Minister’s remarks on Oman enslaved women irks CDEDl


Centre for Democracy and Economic Development Initiatives (CDEDI) has condemned Foreign Affairs Minister Nancy Tembo for claiming that Malawian women enslaved in Oman are refusing to come home.

CDEDI Executive Director Sylvester Namiwa, says what the Foreign Affairs Minister Nancy Tembo said to the press is just aimed to conceal the truth on how the allocated MK400 million for the relocation was used.

Tembo is reported to have told The Nation that Malawian women enslaved in Oman are refusing to come home.

However, Namiwa says his organisation finds such sentiments to be highly insensitive and a futile attempt by the ministry not only to frustrate efforts to rescue the women from slavery but, also, to dodge being held accountable for the MK400 million that was set aside for the repatriation of these women.

“It is not a sheer coincidence that such remarks are coming a few days after CDEDI wondered why the country’s daughters were still enslaved in Oman when government dutifully set aside MK400 million out of a total budget of MK2 billion that was approved by Cabinet,” he said.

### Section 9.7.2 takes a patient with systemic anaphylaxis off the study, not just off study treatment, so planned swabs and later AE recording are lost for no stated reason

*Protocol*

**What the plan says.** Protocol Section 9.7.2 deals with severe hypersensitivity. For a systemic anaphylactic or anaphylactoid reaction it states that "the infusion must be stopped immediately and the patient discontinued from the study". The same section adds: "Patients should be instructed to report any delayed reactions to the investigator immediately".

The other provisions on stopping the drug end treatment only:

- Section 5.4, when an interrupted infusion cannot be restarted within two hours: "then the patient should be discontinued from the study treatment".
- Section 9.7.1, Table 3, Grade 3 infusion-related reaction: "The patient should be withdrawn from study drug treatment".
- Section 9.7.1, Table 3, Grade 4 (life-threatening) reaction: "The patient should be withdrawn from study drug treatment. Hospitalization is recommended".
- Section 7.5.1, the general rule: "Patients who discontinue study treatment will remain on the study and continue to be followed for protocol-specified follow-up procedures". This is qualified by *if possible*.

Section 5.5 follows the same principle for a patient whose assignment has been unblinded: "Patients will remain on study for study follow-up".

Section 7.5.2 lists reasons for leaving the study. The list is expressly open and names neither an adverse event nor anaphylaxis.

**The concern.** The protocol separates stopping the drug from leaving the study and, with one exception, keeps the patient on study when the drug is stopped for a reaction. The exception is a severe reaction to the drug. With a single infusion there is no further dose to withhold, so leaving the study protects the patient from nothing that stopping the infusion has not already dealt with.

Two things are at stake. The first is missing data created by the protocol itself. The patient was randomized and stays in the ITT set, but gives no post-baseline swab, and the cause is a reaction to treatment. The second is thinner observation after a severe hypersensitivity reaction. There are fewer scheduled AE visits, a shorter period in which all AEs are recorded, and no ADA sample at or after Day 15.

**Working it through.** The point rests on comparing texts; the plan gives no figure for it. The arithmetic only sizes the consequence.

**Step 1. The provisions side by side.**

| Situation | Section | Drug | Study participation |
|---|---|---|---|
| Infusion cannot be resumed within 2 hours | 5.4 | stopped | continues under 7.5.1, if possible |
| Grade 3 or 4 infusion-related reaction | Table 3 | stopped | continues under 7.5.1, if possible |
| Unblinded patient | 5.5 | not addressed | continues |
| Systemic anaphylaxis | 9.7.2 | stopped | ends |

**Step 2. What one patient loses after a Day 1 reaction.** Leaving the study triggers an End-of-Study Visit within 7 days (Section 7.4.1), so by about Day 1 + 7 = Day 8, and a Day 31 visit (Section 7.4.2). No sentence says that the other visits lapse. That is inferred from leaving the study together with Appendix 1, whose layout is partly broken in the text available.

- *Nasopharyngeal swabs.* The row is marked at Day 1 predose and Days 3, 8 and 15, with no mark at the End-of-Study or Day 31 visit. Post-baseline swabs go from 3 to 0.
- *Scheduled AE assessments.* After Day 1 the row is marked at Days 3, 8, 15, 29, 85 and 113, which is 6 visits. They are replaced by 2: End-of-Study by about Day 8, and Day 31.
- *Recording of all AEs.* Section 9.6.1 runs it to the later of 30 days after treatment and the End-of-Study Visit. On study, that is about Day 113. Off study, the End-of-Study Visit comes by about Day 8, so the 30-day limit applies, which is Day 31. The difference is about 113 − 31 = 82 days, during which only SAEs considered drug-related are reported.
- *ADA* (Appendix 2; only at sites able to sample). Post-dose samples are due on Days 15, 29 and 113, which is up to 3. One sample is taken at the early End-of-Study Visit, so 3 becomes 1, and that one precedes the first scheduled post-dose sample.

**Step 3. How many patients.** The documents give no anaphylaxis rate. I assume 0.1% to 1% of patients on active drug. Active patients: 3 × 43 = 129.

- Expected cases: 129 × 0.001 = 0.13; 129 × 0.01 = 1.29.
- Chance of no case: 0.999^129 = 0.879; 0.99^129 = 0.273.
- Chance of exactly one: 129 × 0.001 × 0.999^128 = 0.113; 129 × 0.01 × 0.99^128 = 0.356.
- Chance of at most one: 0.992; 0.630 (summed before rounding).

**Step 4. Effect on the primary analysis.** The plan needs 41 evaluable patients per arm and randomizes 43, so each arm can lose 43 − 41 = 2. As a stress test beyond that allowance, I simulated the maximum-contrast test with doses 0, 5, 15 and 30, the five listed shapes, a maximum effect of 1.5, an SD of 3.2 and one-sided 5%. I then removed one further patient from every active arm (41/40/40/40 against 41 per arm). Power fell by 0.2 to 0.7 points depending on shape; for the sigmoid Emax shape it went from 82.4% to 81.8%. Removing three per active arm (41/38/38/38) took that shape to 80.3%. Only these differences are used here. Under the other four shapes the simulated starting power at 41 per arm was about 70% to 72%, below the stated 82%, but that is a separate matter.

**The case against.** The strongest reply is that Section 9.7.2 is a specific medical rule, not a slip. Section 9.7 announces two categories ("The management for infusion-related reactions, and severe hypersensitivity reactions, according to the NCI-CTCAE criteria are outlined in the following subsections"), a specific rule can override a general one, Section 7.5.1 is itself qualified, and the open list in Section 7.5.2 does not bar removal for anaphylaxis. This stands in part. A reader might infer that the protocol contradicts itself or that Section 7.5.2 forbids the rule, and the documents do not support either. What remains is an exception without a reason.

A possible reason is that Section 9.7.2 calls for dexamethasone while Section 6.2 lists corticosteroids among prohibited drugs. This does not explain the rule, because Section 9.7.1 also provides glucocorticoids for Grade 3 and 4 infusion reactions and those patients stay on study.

It is confirmed that cabinet approved the money specifically for the repatriation exercise through Department of Disaster and Management Affairs (DoDMA).

Namiwa wonders that instead of telling Malawians the whereabouts of the money, Tembo is making such regrettable sentiments.

“If she were sincere and transparent enough, she would have told the nation the number of women government has rescued using the funding and also indicate particulars of those who are refusing to come. Sadly, there is no information of that sort,” Namiwa said.

Namiwa has since called on authorities to respect the core values of governance such as transparency and accountability.

“In the interest of transparency and accountability, CDEDI and, indeed, well-meaning Malawians expect an explanation from both the minister as well as DoDMA, regarding the MK400 million included in its allocation for the repatriation of the enslaved women,” he said.

Meanwhile, CDEDI considers that the sentiments by Tembo pass for torture of the country’s daughters in Oman.

“Actually, the insensitive sentiments have exacerbated the pain the enslaved Malawian women are enduring; hence giving the impression that the Tonse Alliance administration is treating these women as such due to their poor family backgrounds,” said Namiwa, adding that it would have been a different case if the women in question were daughters of families of influence in society, especially those with political connections.

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